Then the second wave arrived. The bombs fell, the torpedoes dropped, but this time the tracer fire from the ground was heavier. The blossoms of exploding anti-aircraft shells were starting to appear amongst the attackers. Japanese planes were being hit, now it was not only Americans who were dying but Japanese as well.



Seventy-five years ago today, on a quiet Sunday morning, on the island of Oahu, the morning calm was shattered by the drone of 183 aircraft of the Japanese Imperial Navy. Within minutes, the bombs fell, the torpedoes dropped and men began to die.

The United States of America was at war.

We often think of the American lives lost, the ships sunk or damaged. Some tend to think that Americans were victims, victims of a ferocious attack by a relentless foreign empire determined on a path of conquest. But those men at Pearl and the other bases under attack didn't think of themselves as victims. Almost immediately they began to fight back. Certainly though, at first their efforts were weak and uncoordinated.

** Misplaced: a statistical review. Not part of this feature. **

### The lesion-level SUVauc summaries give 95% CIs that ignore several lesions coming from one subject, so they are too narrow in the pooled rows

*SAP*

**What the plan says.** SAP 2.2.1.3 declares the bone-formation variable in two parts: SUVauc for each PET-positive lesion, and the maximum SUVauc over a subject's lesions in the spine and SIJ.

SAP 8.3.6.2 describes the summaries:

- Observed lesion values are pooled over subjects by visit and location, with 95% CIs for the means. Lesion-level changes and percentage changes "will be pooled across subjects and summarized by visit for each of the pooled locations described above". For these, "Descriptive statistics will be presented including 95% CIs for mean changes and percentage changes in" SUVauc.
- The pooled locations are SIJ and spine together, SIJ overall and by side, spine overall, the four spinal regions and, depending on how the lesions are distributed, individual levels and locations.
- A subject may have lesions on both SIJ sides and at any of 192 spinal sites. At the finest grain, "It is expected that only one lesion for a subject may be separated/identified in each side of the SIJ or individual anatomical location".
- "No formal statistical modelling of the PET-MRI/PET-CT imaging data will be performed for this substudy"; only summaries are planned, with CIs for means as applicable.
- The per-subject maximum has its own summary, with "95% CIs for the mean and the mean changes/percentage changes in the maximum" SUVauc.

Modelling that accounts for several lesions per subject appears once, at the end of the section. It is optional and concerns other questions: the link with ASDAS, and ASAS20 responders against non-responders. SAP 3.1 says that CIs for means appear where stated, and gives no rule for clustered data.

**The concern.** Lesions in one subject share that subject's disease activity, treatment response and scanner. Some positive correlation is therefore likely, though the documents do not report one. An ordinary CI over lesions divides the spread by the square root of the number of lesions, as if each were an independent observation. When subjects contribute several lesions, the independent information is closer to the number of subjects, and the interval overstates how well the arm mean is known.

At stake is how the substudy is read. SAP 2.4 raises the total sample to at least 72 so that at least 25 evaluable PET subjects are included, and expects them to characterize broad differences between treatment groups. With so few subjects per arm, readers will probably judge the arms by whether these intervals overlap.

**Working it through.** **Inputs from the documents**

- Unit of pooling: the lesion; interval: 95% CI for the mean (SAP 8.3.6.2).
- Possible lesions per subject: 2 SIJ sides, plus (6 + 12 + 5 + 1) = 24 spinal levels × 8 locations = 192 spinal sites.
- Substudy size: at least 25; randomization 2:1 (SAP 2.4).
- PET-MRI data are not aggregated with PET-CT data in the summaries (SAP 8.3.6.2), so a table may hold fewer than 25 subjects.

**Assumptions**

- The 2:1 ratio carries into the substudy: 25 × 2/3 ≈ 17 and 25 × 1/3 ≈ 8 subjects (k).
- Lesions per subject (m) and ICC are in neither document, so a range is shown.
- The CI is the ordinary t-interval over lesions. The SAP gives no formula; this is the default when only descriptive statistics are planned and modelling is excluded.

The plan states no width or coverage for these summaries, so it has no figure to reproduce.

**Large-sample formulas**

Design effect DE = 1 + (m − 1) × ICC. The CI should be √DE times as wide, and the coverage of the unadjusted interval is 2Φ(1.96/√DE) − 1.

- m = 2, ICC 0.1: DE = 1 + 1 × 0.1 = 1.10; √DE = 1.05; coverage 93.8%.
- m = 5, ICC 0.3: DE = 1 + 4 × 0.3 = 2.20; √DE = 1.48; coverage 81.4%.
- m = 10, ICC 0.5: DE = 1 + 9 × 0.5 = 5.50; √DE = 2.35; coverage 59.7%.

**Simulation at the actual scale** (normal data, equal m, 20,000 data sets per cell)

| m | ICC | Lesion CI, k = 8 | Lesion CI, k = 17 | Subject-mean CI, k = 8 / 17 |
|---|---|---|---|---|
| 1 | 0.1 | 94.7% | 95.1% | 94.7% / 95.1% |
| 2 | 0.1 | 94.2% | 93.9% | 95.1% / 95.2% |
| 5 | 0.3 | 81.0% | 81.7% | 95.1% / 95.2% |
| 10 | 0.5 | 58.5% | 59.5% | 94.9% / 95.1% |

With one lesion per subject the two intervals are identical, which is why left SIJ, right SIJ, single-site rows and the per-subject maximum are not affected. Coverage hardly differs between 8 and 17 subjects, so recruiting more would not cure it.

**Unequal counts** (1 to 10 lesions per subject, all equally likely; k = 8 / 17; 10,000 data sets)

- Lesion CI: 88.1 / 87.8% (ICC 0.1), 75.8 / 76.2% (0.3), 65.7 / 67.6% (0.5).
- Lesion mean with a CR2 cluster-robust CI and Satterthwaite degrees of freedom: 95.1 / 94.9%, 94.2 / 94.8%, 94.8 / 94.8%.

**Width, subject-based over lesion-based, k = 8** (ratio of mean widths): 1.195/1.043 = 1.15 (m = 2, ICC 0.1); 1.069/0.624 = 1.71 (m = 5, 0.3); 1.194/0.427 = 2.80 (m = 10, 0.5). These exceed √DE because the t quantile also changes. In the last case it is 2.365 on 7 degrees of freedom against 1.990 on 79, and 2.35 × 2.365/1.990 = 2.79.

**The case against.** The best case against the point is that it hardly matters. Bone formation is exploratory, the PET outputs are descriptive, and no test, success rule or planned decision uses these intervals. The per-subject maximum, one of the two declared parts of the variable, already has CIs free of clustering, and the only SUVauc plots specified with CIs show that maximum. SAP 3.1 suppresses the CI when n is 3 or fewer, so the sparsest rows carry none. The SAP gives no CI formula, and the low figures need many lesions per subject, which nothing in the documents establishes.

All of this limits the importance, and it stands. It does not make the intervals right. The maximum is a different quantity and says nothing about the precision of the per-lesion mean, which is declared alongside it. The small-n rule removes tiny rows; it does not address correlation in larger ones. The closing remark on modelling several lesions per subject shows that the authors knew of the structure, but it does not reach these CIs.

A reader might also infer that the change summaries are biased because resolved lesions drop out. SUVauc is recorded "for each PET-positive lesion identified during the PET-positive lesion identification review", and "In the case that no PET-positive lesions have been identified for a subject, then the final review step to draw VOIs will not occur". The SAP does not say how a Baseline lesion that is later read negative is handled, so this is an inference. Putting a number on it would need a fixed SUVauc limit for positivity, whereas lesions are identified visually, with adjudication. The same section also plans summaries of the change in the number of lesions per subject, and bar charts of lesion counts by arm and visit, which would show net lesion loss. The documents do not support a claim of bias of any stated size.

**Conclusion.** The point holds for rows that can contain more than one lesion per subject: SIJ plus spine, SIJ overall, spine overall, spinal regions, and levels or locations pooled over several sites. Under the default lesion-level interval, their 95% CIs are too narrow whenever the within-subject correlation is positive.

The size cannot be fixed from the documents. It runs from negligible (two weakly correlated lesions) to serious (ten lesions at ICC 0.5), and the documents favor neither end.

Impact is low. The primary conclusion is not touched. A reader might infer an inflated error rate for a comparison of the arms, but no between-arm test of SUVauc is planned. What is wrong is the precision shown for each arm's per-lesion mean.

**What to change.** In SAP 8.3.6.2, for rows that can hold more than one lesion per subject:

The first wave of Japanese attackers only lost nine aircraft. As the battleships burned, that seemed scant payback for the damage inflicted.

Then a second wave of 167 aircraft arrived over the island. The defenders were better prepared this time. Twenty of those aircraft never returned to their carriers. Their aircrew never returned to Japan.

The ferocity of the defense may have deterred a third wave. Commander Fuchida Mitsuo, leader of the first attack wave and one of the planners of the attack, and Captain Genda Minoru, a key planner, both urged the commander of the carrier task force, Admiral Nagumo Chuichi, to launch a third wave. There were still ample targets of value: fuel and torpedo storage areas, maintenance facilities and dry docks. However Nagumo, because of the increased losses in the second wave, and the fact that his force was at the very limits of his logistical support, decided against it. Fuchida and Genda were furious. Nagumo commanded, his was the responsibility.